The challenge for the construction industry in engaging the majority of clients is well described in the book Crossing the Chasm by Geoffrey Moore. The reason that pioneers and early adopters buy into an innovation is that they are enthusiasts, intrigued by the promise of the technology even before there is a proven business case.
The early majority market is not interested in the technology itself, nor in unproven promises. It needs to see a business case, based on demonstrated return on investment. Technology innovations regularly fail to cross the chasm between the early adopters and the early majority by not changing their message to suit,
That is where we are with BIM for clients, and with the related potential of the Internet of Things, big data and artificial intelligence to make built assets more productive. This guide aims to help bridge the chasm.
When the government’s then chief construction adviser, Paul Morrell, recommended in 2011 that public policy should be based on the use of Level 2 BIM by April 2016, he warned the industry to keep the complexities of BIM to themselves and not to burden clients with it.
That did not happen. The Task Group formed to develop the toolkit of standards and guidance created a special language for users, to enable precision.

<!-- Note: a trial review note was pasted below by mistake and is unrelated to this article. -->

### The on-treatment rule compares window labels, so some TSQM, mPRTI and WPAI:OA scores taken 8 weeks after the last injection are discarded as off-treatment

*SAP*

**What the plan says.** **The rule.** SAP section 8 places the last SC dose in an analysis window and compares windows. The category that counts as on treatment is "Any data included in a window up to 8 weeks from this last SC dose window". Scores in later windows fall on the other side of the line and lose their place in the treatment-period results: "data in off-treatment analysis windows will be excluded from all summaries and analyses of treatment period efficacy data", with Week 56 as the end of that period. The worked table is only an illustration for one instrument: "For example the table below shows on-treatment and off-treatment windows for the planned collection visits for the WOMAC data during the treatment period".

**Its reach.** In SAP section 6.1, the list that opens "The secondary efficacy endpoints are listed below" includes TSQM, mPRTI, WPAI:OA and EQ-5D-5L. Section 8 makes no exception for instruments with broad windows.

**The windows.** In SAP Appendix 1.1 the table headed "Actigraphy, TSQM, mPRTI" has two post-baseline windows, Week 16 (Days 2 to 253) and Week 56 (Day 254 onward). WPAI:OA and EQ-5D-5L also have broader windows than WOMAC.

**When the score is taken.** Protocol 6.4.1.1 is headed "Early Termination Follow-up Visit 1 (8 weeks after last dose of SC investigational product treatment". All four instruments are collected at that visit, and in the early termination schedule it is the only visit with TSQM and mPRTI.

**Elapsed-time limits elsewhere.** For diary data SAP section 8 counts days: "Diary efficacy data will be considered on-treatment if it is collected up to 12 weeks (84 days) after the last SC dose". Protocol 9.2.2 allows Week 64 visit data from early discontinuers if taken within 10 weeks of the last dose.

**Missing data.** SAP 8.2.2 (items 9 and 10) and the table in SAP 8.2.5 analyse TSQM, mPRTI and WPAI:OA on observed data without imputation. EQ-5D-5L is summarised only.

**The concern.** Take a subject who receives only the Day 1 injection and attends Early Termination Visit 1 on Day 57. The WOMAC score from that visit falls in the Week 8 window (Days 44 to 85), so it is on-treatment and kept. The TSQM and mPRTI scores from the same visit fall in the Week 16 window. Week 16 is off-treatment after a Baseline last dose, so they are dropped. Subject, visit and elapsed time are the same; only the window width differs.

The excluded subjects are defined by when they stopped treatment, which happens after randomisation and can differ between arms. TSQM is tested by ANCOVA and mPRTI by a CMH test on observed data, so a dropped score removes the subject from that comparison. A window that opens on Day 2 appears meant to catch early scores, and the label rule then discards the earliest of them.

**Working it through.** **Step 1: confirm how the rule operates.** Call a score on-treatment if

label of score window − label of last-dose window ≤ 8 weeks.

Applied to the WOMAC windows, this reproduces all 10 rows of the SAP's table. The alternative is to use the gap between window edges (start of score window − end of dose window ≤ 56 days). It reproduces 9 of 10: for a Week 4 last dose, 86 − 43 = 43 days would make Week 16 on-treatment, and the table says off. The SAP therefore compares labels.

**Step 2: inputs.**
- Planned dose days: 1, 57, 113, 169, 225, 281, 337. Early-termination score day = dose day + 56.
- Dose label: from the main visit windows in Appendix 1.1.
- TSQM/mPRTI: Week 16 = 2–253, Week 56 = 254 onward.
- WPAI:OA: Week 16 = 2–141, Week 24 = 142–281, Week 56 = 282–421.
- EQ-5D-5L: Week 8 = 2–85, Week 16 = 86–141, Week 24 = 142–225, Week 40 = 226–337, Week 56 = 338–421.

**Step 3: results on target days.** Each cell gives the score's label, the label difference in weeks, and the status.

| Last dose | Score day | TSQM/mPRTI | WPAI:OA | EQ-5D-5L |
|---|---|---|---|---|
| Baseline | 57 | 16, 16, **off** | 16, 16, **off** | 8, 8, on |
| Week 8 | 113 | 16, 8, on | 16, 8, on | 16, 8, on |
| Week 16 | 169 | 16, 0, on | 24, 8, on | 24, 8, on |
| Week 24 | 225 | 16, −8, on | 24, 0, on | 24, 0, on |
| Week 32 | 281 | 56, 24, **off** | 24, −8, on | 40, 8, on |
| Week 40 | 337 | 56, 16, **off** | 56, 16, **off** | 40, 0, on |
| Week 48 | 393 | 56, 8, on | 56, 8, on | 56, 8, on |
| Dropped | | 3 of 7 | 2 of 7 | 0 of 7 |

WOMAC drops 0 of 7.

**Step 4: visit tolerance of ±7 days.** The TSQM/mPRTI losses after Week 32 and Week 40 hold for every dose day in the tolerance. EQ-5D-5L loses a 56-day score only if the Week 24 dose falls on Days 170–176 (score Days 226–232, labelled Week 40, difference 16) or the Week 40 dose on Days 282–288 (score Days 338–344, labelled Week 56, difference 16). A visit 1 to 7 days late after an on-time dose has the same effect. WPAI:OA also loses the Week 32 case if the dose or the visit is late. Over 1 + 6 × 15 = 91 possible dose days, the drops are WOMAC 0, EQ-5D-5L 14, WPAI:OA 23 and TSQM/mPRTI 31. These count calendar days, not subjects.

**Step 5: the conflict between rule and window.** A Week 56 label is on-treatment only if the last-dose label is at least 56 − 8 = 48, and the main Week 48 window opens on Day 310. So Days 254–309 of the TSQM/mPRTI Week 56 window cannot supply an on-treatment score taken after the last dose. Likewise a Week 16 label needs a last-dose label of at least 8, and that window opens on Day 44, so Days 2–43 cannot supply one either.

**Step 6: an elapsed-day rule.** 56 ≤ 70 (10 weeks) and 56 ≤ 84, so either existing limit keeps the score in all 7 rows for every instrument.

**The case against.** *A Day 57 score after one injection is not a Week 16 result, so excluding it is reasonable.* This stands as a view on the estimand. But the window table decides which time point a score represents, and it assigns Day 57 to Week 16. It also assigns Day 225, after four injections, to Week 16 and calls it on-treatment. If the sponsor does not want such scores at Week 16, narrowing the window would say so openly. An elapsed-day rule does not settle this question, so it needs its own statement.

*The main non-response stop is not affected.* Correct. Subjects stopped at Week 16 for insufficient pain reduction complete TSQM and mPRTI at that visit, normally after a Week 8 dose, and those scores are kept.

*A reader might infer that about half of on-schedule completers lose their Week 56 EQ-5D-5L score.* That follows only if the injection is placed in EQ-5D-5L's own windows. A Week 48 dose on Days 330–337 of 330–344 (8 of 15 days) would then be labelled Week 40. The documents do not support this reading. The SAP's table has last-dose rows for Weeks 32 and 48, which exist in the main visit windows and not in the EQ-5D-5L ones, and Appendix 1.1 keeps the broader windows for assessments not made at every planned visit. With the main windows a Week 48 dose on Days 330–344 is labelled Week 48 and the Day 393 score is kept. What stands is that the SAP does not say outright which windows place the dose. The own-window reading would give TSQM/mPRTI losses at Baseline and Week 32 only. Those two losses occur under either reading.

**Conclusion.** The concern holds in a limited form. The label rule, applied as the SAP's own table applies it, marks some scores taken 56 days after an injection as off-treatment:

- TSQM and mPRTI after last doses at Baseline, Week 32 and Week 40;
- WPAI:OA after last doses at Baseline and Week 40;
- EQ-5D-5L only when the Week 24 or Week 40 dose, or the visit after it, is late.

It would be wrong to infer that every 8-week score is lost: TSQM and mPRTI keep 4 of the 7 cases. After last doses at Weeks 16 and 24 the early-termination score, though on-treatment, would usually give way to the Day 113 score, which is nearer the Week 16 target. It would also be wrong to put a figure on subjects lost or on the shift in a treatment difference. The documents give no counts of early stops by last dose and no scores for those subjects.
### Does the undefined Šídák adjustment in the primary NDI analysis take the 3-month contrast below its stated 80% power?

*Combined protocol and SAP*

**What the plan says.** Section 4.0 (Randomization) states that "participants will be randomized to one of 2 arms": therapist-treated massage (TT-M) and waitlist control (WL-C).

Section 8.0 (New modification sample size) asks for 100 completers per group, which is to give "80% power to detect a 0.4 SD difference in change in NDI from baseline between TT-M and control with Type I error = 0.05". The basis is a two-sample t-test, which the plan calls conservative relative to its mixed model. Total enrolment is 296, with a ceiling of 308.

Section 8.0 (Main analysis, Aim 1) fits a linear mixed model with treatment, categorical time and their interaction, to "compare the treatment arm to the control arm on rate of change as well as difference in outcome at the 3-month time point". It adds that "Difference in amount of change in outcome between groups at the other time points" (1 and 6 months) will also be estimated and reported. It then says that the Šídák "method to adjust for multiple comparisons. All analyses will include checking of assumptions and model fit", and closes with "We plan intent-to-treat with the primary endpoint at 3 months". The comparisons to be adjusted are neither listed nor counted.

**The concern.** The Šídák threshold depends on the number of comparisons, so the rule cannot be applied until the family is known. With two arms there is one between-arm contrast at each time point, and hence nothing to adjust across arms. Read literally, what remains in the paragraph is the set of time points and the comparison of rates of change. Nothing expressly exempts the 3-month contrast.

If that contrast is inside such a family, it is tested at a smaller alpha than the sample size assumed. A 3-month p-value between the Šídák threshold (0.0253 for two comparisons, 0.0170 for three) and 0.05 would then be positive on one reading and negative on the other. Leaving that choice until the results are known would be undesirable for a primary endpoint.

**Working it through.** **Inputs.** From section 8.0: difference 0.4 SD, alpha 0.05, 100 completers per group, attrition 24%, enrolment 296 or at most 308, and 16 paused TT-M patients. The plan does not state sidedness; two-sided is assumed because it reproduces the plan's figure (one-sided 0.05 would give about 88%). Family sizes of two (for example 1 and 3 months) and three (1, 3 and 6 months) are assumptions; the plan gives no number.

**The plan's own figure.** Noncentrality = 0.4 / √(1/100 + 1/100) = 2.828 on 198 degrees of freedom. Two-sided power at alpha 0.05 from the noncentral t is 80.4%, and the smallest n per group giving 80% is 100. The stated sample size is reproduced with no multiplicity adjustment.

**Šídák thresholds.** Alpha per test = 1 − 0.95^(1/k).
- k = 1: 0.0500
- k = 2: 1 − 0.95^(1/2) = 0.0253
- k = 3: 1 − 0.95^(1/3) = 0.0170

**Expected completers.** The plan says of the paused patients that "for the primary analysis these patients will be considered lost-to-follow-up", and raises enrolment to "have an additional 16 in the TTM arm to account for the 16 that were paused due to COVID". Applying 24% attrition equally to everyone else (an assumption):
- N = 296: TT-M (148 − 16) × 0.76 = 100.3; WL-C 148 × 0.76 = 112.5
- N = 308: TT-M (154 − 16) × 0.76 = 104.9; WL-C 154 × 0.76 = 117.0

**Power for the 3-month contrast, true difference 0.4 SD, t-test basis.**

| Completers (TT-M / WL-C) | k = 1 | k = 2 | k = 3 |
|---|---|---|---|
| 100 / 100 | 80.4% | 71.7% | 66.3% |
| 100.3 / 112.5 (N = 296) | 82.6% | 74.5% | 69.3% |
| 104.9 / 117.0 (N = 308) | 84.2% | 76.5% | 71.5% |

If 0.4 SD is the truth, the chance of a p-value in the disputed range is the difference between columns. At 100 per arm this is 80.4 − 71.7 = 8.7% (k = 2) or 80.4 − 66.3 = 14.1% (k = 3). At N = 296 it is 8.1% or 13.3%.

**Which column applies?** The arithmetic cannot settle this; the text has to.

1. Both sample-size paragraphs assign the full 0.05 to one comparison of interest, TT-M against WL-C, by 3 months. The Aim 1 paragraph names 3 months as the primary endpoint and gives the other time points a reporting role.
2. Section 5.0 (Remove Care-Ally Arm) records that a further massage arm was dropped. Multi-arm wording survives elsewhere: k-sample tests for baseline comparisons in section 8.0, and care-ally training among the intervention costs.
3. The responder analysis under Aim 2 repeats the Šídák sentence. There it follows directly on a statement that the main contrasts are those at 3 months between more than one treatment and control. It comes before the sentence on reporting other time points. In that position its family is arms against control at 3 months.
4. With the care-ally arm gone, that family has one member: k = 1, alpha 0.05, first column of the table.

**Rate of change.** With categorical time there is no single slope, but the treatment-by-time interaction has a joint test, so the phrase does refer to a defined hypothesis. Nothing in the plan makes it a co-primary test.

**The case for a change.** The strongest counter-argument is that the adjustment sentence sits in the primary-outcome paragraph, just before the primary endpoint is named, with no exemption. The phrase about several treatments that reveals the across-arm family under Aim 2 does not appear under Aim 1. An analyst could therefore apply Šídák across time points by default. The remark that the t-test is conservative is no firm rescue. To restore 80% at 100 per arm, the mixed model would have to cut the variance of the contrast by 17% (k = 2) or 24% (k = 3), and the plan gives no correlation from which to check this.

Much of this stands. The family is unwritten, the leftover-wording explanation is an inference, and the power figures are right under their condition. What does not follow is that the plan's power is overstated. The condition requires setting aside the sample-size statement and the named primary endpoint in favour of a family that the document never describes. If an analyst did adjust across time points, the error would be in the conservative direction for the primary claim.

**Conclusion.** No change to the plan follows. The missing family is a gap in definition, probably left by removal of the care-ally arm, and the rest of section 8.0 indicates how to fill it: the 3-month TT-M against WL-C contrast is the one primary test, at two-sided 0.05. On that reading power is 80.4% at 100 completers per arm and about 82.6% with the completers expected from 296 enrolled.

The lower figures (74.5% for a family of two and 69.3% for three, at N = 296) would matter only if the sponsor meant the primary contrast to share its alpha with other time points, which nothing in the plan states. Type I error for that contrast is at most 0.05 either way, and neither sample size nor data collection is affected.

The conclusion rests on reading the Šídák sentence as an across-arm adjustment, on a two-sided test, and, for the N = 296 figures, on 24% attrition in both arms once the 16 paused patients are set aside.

This language named new features but also renamed familiar ones, making the whole subject arcane and opaque to industry outsiders, which most clients are. This guide sticks to the familiar language used by clients, consultants and constructors for decades.
Just the information needed
The government had a clear view of what it wanted from BIM. As the owner and operator of the facilities that it buys, it was concerned to take a long-term, whole-life view of asset performance.
Reducing facility operating costs and enabling increased occupier effectiveness are part of their goals, along with reducing capital costs, time to completion, carbon emissions and reliance on imports.
The package called Level 2 BIM includes whole-life features which may not apply to all clients, or which they are not ready to consider.